This course sets out a series of characteristics of good practice in regard to teaching food in UK primary schools. The characteristics were determined via consensus building exercises with primary school practitioners and initial teacher training providers across the UK. They can be adopted as part of a good practice approach by all those that teach food in primary schools.
Scope and purpose
This course aims to:
- define the key characteristics of good practice that are specific to teaching food;
- exemplify these characteristics of good practice in UK primary schools;
- identify exemplary practice and the school staff who could take responsibility for leading or enabling the practice, e.g. Governor, Head teacher, Senior Leadership Team; Curriculum lead/co-coordinator, or Class teacher;
- highlight the key features of achieving these characteristics, showing how these can be put into practice, with teacher case studies and suggestions of how to develop these for the future;
- support primary school teachers, especially those who are newly qualified;
- enable practising teachers to audit their own practice to plan and implement personal and professional development goals.
Characteristics of good practice
There are 9 characteristics covered in this course:
- Developing professional competence
- Taking a whole school approach
- Teaching the curriculum
- Running practical food lessons
- Establishing good food hygiene and safety practices
- Developing food skills
- Exploring where food comes from
- Applying healthy eating
- Making informed choices
For structure, each characteristic in the guide has three key areas:
- Overview – bulleted information describing the broad approach to the characteristic;
- In practice – information organised under headings (appropriate to the specific characteristic), describing what teachers can do;
- Exemplary practice – how those with different responsibilities in the school can enable/deliver exemplary practice, i.e. Governor, Head teacher, Senior Leadership Team; Curriculum lead/co-coordinator, and Class teacher.
Who is this for?
This guide has been developed for a variety of audiences, specifically those that teach, or are training to teach, in primary schools throughout the UK.
Key audiences are:
- head teachers;
- senior leadership team;
- curriculum leads/co-coordinators;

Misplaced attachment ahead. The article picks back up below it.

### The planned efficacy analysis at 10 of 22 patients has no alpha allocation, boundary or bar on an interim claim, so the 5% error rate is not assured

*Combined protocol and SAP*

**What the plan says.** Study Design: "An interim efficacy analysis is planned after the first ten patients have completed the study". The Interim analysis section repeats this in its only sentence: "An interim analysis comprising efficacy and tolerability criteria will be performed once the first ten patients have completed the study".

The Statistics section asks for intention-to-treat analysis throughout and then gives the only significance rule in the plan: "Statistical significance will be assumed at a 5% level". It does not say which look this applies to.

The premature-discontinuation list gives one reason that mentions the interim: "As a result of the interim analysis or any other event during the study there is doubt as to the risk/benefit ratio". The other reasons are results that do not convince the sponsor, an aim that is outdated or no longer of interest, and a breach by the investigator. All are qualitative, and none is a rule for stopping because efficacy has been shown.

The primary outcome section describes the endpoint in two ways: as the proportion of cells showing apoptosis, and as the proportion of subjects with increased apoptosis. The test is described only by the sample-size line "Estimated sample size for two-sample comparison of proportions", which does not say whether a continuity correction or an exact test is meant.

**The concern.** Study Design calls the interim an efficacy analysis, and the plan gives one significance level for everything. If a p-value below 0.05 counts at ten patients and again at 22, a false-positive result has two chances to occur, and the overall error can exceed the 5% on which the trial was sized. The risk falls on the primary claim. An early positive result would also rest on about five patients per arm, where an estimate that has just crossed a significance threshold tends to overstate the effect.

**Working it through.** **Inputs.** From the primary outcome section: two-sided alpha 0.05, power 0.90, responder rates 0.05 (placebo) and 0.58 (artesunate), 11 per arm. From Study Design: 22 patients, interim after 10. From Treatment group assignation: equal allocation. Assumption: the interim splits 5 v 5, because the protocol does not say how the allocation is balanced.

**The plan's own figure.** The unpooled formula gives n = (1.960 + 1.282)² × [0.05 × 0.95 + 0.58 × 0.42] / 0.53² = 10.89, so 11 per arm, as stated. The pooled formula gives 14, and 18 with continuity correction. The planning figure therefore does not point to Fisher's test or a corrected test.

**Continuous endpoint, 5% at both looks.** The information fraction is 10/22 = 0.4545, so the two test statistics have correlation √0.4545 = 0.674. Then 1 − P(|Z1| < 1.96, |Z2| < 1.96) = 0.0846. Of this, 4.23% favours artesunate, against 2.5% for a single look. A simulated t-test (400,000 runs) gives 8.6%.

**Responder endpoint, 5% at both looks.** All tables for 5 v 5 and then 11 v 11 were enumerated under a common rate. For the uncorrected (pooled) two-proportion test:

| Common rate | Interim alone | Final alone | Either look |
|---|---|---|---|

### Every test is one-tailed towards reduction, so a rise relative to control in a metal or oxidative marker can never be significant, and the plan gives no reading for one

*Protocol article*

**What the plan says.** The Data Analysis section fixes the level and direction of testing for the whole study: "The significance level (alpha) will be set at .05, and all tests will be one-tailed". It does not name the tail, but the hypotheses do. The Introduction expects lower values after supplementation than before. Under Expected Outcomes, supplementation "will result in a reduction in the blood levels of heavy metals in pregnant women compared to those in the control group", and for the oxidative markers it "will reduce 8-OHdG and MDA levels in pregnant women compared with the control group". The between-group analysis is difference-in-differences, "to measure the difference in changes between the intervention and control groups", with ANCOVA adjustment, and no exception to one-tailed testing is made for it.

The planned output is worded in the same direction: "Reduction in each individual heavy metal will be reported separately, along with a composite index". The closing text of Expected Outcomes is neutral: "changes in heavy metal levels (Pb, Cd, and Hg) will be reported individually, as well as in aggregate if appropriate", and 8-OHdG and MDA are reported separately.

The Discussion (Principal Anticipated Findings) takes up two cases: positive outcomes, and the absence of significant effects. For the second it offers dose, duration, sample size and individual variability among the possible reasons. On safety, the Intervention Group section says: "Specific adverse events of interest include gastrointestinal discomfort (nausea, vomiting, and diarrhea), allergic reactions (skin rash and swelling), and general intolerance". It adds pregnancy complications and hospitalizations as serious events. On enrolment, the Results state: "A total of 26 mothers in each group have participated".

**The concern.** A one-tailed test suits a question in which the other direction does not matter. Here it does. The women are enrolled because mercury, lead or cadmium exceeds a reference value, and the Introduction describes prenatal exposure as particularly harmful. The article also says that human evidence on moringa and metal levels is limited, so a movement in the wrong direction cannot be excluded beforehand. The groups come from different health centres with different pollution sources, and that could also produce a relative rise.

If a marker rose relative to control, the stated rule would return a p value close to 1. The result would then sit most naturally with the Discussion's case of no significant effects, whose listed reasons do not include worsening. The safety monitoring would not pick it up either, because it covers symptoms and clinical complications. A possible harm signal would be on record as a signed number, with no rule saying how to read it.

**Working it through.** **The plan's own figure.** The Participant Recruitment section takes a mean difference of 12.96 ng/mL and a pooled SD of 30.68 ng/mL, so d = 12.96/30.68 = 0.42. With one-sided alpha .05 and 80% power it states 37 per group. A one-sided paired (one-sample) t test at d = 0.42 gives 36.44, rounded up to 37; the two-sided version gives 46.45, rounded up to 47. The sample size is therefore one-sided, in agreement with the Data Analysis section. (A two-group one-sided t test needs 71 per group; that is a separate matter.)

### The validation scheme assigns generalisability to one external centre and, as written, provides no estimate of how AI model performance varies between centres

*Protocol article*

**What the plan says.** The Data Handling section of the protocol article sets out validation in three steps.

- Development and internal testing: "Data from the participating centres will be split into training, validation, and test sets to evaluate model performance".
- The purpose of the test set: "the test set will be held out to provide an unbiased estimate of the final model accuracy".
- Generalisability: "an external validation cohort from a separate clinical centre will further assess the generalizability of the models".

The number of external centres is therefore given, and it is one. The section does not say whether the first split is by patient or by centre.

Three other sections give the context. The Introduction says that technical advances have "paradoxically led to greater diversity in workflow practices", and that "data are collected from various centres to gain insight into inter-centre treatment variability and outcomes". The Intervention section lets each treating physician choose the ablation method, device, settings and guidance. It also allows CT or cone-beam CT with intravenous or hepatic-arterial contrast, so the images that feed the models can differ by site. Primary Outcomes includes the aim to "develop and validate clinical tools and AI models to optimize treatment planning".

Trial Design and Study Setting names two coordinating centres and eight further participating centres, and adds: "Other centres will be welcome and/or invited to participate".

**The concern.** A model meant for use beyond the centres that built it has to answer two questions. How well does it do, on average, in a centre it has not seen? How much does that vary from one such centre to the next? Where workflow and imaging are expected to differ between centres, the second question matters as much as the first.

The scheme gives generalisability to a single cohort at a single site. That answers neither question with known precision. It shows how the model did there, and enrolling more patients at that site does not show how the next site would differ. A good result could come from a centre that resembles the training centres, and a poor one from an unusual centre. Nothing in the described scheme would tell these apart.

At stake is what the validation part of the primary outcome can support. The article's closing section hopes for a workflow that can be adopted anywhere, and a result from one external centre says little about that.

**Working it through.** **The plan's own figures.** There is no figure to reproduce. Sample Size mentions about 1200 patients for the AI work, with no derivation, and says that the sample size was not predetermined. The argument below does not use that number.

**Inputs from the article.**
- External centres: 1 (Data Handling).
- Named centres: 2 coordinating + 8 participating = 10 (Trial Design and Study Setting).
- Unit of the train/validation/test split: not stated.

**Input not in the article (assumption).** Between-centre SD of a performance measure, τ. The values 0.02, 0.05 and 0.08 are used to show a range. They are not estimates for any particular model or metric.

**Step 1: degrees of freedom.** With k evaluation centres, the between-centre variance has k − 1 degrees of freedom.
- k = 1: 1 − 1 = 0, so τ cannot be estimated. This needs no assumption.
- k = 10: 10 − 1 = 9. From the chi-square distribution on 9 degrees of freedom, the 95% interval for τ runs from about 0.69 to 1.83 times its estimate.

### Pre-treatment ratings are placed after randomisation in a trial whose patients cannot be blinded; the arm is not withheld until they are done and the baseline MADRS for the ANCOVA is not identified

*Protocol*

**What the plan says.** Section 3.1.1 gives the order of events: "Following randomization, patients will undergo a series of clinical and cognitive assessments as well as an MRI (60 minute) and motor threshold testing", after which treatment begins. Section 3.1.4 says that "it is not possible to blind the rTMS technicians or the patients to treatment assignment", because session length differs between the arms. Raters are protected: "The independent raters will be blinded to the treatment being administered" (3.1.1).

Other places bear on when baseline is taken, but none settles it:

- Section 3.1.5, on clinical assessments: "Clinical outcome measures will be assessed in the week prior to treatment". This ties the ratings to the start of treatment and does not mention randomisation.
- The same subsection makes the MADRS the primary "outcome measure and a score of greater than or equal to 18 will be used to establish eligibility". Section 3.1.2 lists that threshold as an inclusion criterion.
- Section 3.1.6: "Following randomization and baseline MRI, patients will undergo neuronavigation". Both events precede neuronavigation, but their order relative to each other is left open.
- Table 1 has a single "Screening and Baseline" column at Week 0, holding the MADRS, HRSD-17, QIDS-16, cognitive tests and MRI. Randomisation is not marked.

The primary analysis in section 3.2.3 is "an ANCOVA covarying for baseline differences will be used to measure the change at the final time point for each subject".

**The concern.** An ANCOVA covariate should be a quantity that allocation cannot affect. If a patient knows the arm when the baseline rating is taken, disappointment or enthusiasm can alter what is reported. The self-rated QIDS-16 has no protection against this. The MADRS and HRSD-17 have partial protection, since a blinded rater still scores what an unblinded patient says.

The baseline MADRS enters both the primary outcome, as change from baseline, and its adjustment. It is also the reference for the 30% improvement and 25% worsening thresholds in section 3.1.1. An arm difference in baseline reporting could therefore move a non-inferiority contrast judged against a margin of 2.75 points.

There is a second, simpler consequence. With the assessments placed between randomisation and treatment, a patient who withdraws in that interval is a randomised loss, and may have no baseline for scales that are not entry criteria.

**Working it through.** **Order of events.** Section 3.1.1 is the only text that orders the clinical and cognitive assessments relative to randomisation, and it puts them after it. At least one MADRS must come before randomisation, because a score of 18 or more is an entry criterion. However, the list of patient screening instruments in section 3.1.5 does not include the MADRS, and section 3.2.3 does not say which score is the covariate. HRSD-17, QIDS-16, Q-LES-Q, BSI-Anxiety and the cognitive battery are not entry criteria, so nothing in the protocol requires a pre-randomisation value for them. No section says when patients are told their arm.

- classroom teachers;
- newly qualified/trainee teachers;
- teacher training providers.
How can it be used?
It is anticipated that this guide can be used in a variety of ways, such as:
- showcasing practice through defined characteristics;
- encouraging consideration of other characteristics of good practice leading to further discussion and implementation;
- promoting lifelong personal and professional development,
helping individuals to audit their knowledge and skill-set;
- developing the management of food teaching;
- acknowledging the role of the teacher in the whole school approach to health and wellbeing.
- Space has been provided for staff to add other ways in which the characteristics could be put into practice.
Note: It is acknowledged that terminology may be different around the UK, e.g. Schemes of Work may be known as Schemes of Learning or Teachers’ Guides.
The inspiration of this work was based on the 1996 publication Characteristics of good practice in food technology (Ofsted), which was produced to help schools implement food technology as part of the National Curriculum for Design and Technology in England. The work also builds on the Food teaching in primary schools: a framework of knowledge and skills (PHE/DfE 2015).
While the curricula and qualifications around the UK set out what should be taught in regard to food (including healthy eating, cooking and where food comes from) there is little in the way of specific guidance on teaching food in UK primary schools.
BNF believed that there was a need to provide guidance and direction and highlight key characteristics of good practice that could be shared to support the profession. It was also important that the guidance was UK wide – while there are curricula differences, there are similarities with regard to professional competence, classroom management, knowledge and skills.
The British Nutrition Foundation (BNF) would like to gratefully acknowledge the financial support provided by the All Saints Educational Trust for the production of this course.
The content of the guide was developed through consensus workshops and consultation with: Roy Ballam, British Nutrition Foundation; Amy Bergiers, Nantgaredig Primary School, Wales; Haydn Bettles, Armitage CE Primary School, England; Deborah Convery, Balmalloch Primary School, Kilsyth, Scotland; Rosalie Forde, Three Ways School, England; Siobhan Jennings, Health and Wellbeing Service, Leeds Council, England; Megan Johnston, Alexandra Parade Primary, Scotland; Gretel Lewis, Ysgol Bryn Teg, Wales; Frances Meek, British Nutrition Foundation; Jason O’Rourke, Washingborough Academy, England; Steven Park, University of Ulster, Northern Ireland; Mary Stephen, University of Aberdeen, Scotland; Claire Theobald, British Nutrition Foundation; Elizabeth Tydeman, Public Health England, England; Lorna Williams, University of Worcester, England.
We would also like to thank the following for providing photographs and case studies to demonstrate the characteristics of good practice: Tim Baker, Charlton Manor Primary, England; Amy Bergiers, Nantgaredig Primary School, Wales; Haydn Bettles, Armitage CE Primary School, England; Rosalie Forde, Three Ways School, England; Megan Johnston, Alexandra Parade Primary, Scotland; Gretel Lewis, Ysgol Bryn Teg, Wales; Jason O’Rourke, Washingborough Academy, England; Zoë Panić, Liphook C of E Junior School, England; Claire Theobald, British Nutrition Foundation.